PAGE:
Minimum Price per Unit U-turn will Cost Responsible Drinkers

There was no denial from David Cameron in the House of Commons today during Prime Minister’s Questions, when asked if the government was abandoning their Minimum Price per Unit of Alcohol Plan.

This article is not a political commentary, but frankly anyone watching the exchanges in the Commons will have been able to see that political points scoring was top of the agenda. Neither the people who need intervention because of alcohol addiction, nor the many tens of thousands of people working in the licensed hospitality sector, were considered during the exchanges.

Minimum Price per Units of Alcohol

I have made the point before in news articles on our website, that I think a minimum price per unit of alcohol would be a big help to both small off-licensed shops and the licensed hospitality sector, as it would go some way to levelling the playing field with the supermarket giants. I have also made the argument that supermarkets themselves would have benefitted, although not everyone agrees with me on that point.

I do fear that those who declared themselves against the idea on the grounds of unfairly burdening responsible drinkers will, in the not too distant future, find themselves wondering why alcohol is going up in price, despite no minimum price per unit?

Responsible Drinkers

Most responsible drinkers would, in my opinion, not have been affected by the introduction of a minimum price per unit, the type of alcohol they drink could largely have remained at the same price point. The same goes for almost every alcoholic drink in the on-trade; therefore the cost of a night out, would hardly have been affected.

At a minimum price per unit of 45p a bottle of wine would have cost in the region of £4.50, a pint of premium lager £1.20, a bottle of premium beer 75p and a bottle of whiskey £13. How many responsible drinkers pay much less than those prices currently?

Super-Strength Alcohol

It is the super-strength beers & ciders and cheap spirits, which would have been most affected. My argument would be that if you are drinking a beer / cider with an abv above 7%, you are probably drinking it more for the alcohol than the sociability of alcohol consumption. There is a reason that licensed pubs, bars and restaurants don’t generally sell super-strength beers…

It also comes back to the misconceptions I mentioned in my pervious news article (Is the Alcohol Units System Broken >>) and we have seen again in a BBC graphic, that the public perception of alcohol is often misrepresented.

The BBC article (David Cameron vows to end cheap alcohol sales >>) refers to strong beer as one with an 8% abv. The public’s perception of a ‘strong’ beer really refers to ‘premium’ beers in the rage of 5% abv, anything above 6% abv really should be in the bracket of the ‘super-strength’ beers & ciders.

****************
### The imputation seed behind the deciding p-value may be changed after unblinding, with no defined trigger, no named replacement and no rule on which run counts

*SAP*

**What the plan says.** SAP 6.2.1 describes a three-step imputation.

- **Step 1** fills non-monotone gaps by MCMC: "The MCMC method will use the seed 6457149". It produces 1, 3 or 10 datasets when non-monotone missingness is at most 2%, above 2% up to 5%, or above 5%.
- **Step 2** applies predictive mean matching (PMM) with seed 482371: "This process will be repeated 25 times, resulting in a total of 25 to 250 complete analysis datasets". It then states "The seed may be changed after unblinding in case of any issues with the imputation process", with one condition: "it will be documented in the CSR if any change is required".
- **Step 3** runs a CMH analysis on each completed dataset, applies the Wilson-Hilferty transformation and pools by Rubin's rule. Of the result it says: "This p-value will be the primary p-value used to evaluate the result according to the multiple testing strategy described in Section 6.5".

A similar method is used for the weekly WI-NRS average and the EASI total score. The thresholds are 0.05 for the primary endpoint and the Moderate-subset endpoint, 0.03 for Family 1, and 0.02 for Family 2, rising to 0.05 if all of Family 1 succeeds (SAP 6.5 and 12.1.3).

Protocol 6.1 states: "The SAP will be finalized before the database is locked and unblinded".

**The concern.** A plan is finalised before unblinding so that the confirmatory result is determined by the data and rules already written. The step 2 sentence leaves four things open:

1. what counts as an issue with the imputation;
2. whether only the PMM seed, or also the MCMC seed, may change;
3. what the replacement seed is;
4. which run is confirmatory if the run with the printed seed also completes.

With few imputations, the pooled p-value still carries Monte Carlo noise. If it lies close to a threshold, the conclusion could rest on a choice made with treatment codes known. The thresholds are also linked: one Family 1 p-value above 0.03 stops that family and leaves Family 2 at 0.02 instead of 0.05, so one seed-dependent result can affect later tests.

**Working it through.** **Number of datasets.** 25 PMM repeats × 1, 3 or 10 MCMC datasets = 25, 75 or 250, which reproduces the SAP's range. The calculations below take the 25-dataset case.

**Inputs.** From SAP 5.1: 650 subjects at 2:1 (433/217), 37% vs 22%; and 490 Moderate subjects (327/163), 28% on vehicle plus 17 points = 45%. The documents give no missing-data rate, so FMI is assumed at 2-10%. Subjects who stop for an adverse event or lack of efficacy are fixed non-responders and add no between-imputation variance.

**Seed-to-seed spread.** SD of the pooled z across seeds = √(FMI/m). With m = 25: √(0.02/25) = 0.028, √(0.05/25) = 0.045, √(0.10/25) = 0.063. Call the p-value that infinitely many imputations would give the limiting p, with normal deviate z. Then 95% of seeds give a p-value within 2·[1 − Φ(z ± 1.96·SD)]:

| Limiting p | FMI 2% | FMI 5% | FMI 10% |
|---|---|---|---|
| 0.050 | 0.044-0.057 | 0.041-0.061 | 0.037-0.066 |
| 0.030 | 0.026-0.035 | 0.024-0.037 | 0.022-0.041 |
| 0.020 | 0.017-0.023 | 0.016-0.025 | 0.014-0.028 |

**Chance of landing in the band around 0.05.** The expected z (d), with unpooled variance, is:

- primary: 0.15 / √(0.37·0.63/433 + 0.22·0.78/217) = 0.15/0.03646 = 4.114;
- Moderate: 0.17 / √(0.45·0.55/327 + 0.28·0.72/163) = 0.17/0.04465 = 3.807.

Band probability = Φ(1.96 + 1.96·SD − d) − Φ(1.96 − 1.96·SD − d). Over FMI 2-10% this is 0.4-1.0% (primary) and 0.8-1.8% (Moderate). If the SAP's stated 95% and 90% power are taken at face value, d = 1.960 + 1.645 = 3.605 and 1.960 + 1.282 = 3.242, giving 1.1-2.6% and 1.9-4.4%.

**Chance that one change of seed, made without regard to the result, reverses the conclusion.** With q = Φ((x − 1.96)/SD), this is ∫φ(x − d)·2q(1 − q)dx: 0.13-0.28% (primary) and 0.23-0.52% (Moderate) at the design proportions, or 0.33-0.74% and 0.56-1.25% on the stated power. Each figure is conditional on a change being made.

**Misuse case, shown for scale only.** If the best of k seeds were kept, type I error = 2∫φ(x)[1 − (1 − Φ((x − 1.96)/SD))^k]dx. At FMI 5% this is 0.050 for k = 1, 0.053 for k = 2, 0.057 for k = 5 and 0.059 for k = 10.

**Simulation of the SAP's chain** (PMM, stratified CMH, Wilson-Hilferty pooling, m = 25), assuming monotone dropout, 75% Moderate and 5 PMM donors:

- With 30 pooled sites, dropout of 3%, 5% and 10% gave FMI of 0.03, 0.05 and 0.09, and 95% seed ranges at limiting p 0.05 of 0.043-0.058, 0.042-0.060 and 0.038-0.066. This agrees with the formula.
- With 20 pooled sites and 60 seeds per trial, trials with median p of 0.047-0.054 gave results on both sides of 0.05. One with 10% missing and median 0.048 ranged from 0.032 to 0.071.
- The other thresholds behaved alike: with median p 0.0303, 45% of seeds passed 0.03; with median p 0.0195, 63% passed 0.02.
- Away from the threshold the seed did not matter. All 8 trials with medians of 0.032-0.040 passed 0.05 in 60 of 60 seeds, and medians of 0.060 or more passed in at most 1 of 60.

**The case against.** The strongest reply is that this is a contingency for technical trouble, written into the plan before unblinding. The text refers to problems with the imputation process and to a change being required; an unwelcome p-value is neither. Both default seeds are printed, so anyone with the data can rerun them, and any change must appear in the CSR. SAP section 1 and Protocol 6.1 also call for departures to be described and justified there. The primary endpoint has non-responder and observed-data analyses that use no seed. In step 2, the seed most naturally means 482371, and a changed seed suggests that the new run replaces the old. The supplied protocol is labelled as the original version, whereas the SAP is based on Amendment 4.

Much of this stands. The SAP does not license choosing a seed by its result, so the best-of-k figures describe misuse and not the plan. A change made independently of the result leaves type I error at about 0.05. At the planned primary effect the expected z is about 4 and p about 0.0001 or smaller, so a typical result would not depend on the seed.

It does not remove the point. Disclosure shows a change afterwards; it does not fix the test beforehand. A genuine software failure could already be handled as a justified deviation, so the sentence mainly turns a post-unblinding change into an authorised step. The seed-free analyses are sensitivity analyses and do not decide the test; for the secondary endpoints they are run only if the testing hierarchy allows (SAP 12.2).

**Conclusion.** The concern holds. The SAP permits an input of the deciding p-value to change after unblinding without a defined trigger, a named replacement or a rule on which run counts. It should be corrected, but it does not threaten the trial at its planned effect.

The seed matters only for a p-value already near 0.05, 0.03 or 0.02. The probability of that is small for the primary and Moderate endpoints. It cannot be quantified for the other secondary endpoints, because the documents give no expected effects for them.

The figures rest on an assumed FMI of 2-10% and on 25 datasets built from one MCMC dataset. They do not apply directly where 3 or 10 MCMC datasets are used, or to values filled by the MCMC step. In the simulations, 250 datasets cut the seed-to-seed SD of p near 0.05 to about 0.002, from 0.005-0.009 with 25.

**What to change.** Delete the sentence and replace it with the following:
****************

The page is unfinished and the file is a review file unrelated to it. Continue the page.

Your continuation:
‘Super-strength’ is a term clever marketing managers have slowly been allowing to disappear.

Minimum Price per Unit Replaced by Taxation?

If the minimum price per unit is being scrapped by the government, but yet David Cameron has promised to ‘clamp down on cheap alcohol’ in the weeks before a budget, then it doesn’t take a great leap of imagination to see that taxation will be the vehicle used.

Minimum price per unit would have put the additional income into the hands of alcohol retailers, allowing for greater investment and employment, possibly even slowing the decline in the pub trade. Taxation takes it away from retailers and into government coffers.

The net result from additional taxation is that the big retailers who are be able to continue to subsidise alcohol sales in order to keep prices low will fuel pre-loading and alcohol addiction, while the on-trade which generally doesn’t sell super-strength beers and ciders, will see taxation forcing up the prices in bars and restaurants.

Customers who argued against minimum unit pricing, saying it would be felt in the pockets of ordinary responsible drinkers should watch the budget closely. More taxation will mean higher prices for responsible drinkers and the same low prices for those who seek high % abv at a low price; unfortunately street drinkers, children and alcohol dependents, fit that demographic.

If my hunch about higher taxation is right, then only the taxman wins.


Author - Peter Mayhew is the Managing Director of Beyond the Blue Training & Consultancy. He delivers training courses and provides expert opinion on alcohol & entertainment licensing for individuals, organisations and public bodies. Peter is a frequent contributor to industry publications.

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